Thursday, November 25, 2010

This blog is closing.

This blog is closing.  I've created a new blog at  I will carry on from there.  Come visit me.

Software Quality Specialist

What is a software quality specialist?
  • Someone who understands functional testing.
  • Someone who understands unit testing.
  • Someone who understands performance testing.
  • Someone who can code.
  • Someone who understands software development methods and strategies.
  • Someone who is familiar with software development technologies and frameworks.
  • Someone who understands continuous integration and build automation.
  • Someone who understands version control systems and strategies.
  • Someone who understands application architecture.
  • Someone who understands the infrastructure on which applications run.
  • Someone who understands the impact of architectural decisions on code quality.
  • Someone who understands how to manage a good software development team.
That's me.  That's what I do.  I am not a tester.  I make sure software has better quality, gets to the customer a little quicker, runs a little faster, and that all this is repeatable.  By repeatable, I mean the team gets up in the morning and looks forward to doing this all over again.  That's my measure of success.

Software testing is changing.  Some say software testing is becoming obsolete.  In some sectors that may be true.  But software quality will never be obsolete.  And where lives are on the line, or you are trying to shoot a tiny computerized-chemistry-set-on-wheels off to another planet and hope that it will get there and talk back to you, well, then it's mission critical.

Saturday, October 23, 2010

Software Testing and Forensics Engineering

When we think about reliability in software development, we often focus on the robustness of the application itself. Is it designed properly, will it fail cleanly if a hardware failure occurs, and will it stand up under load? We create test teams to exercise the software while it's being developed to ensure it's ready when we release it to our customers. The test team is a critical part of the software development process, and it's often one of the most difficult parts of a software development project to manage. How do we know we have a healthy test team? How do we know that our test team will continue to function efficiently throughout the duration of the project? What do we do if our test team breaks down?

In solving problems, whether we are consciously aware of it or not, we use tools called heuristics. A heuristic is a fallible method of solving a problem. Heuristics are things like rules of thumb, road-maps or methodologies, and models that describe the behavior of a system. A good example of a heuristic would be forensics engineering. Forensics engineering is the science of understanding what causes structural failure, and it is commonly applied to vehicle or aircraft incidents. The reason we say a heuristic is a fallible method of solving a problem is because the method may or may not work every time it is applied, and from experience we know that not every accident or failure can be explained. The fallible nature of heuristics gives us the freedom to take a heuristic from one area of inquiry and apply it somewhere else with the goal of shedding more light on the system we are trying to understand.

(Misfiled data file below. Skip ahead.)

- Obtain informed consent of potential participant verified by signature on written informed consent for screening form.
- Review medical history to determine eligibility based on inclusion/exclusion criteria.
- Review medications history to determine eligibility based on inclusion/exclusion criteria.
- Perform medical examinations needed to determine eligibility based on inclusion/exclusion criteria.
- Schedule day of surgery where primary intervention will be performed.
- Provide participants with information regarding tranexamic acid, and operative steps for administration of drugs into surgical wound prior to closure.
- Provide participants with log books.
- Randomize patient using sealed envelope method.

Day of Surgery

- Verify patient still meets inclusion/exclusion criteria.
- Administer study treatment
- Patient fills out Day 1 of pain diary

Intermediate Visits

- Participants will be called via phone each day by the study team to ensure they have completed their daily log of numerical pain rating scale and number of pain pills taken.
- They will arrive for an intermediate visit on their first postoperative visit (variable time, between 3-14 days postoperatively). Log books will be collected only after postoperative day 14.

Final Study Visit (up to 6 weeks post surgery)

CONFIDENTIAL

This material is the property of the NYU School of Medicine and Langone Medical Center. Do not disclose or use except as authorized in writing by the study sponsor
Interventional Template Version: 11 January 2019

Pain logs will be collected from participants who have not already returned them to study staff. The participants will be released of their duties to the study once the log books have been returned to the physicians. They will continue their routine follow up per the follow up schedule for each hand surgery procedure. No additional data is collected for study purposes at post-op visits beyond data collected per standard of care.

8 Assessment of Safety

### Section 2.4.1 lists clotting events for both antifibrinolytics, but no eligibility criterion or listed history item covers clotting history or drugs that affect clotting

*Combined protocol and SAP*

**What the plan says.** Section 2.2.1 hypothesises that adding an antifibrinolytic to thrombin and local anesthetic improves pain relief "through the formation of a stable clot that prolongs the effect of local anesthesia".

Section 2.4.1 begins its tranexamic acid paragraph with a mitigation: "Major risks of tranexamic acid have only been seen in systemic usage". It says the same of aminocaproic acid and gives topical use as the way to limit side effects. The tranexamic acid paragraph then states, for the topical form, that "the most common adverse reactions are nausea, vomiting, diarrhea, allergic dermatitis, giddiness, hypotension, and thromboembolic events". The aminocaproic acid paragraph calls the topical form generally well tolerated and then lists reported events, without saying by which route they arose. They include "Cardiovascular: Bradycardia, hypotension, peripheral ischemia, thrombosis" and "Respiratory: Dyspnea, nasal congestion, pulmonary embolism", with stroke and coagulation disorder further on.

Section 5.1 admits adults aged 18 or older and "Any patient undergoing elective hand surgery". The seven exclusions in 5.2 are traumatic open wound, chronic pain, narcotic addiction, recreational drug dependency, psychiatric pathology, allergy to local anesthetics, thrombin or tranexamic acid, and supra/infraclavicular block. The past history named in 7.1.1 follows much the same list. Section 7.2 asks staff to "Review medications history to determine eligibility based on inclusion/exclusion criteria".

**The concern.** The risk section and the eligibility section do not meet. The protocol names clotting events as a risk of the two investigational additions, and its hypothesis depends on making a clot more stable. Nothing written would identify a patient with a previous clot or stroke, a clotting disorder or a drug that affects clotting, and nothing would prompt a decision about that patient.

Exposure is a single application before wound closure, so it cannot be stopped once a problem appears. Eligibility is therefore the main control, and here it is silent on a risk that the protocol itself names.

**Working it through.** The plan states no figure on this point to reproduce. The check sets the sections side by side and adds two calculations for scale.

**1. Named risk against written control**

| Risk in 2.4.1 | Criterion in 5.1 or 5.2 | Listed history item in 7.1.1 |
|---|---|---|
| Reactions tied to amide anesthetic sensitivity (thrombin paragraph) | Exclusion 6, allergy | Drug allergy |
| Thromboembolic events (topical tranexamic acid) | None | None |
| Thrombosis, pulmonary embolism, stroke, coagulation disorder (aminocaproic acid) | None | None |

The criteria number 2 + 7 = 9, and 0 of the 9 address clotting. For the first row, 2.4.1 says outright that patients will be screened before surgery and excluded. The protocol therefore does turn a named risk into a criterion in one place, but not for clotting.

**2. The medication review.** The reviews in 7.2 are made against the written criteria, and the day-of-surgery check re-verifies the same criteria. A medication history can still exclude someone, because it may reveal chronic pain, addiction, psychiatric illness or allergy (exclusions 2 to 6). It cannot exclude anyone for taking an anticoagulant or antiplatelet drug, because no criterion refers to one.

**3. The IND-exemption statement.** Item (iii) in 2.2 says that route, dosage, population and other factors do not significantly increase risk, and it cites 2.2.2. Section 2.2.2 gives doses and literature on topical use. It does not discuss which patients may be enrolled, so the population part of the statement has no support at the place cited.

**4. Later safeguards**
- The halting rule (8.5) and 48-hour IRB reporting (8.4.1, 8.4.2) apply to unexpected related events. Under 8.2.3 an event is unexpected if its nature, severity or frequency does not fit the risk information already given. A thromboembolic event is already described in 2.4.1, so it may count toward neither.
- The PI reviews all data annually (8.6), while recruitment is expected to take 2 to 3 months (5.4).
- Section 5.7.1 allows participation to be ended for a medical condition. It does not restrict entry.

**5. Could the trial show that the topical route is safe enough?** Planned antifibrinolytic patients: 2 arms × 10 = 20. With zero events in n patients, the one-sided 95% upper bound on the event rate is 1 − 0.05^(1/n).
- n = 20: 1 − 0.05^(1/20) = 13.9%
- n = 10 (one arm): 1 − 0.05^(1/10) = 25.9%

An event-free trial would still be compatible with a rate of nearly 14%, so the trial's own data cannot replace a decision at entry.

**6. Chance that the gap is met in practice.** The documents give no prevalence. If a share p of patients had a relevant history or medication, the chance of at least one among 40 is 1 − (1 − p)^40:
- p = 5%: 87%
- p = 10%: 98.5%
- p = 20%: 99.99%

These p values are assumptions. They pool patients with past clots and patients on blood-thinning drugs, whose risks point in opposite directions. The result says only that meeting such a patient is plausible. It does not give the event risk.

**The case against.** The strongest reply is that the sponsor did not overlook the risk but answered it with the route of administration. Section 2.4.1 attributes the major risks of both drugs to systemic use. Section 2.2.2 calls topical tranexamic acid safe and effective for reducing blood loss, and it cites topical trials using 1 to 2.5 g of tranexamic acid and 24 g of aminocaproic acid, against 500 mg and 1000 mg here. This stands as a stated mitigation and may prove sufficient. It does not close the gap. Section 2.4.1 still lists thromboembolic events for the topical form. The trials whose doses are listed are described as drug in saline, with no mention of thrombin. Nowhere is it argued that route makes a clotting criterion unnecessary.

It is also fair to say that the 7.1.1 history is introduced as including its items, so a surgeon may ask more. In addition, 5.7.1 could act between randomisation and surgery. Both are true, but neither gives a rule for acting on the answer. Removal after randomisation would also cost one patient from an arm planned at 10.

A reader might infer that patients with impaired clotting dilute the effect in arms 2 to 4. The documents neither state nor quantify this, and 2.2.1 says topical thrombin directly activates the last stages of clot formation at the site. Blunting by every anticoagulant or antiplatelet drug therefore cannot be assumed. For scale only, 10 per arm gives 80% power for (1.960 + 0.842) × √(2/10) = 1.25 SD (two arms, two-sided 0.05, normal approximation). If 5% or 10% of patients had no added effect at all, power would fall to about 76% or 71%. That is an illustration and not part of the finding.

So, how might we learn more about software test teams by applying the methods of forensic engineering? A vehicle or aircraft is a self-contained, complex system operating under specific environmental conditions. A test team can also be considered a self-contained system operating within the conditions of a software or hardware development project. A vehicle or aircraft is a moving body and is therefore governed by the laws of physics. A test team can also be considered a moving body that interacts with external entities like the system under test, business analysts, project managers, architects, and developers. A vehicle is designed to operate safely within the laws of physics, but when the right conditions occur a collision becomes inevitable. The same can be said of a test team, and using the methods of forensic engineering we can understand how a test team may behave when adverse conditions present themselves.

One of the first tasks of the forensic analyst is to review the conditions or context of the failure. In the case of a vehicle collision, how fast was the vehicle going at the time of the collision? How heavy was the vehicle at the time of the collision? The speed and weight of the vehicle can tell them how much momentum the vehicle had before the collision occurred. What were the road conditions? Could the tires create enough friction to stop the vehicle before the collision occurred? In other words, what were the physical laws governing the system when the collision occurred? One of the most basic laws that is applied in this instance is the law of conservation of linear momentum.

The law of conservation of linear momentum states that the total momentum of a closed system of objects (which has no interactions with external agents) is constant. Here is the law expressed as a mathematical formula:

m1u1 + m2u2 = m1v1 + m2v2

Momentum is a product of mass (m1) and velocity (u1). The law states that the momentum of the first object (m1u1) plus the momentum of the second object (m2u2) before a collision must equal the combined masses and velocities of the two objects after the collision. Velocity is expressed as a vector quantity because it has direction and magnitude. Think of velocity as an arrow; the point of the arrow indicates direction, and the length of the arrow indicates the quantity of speed.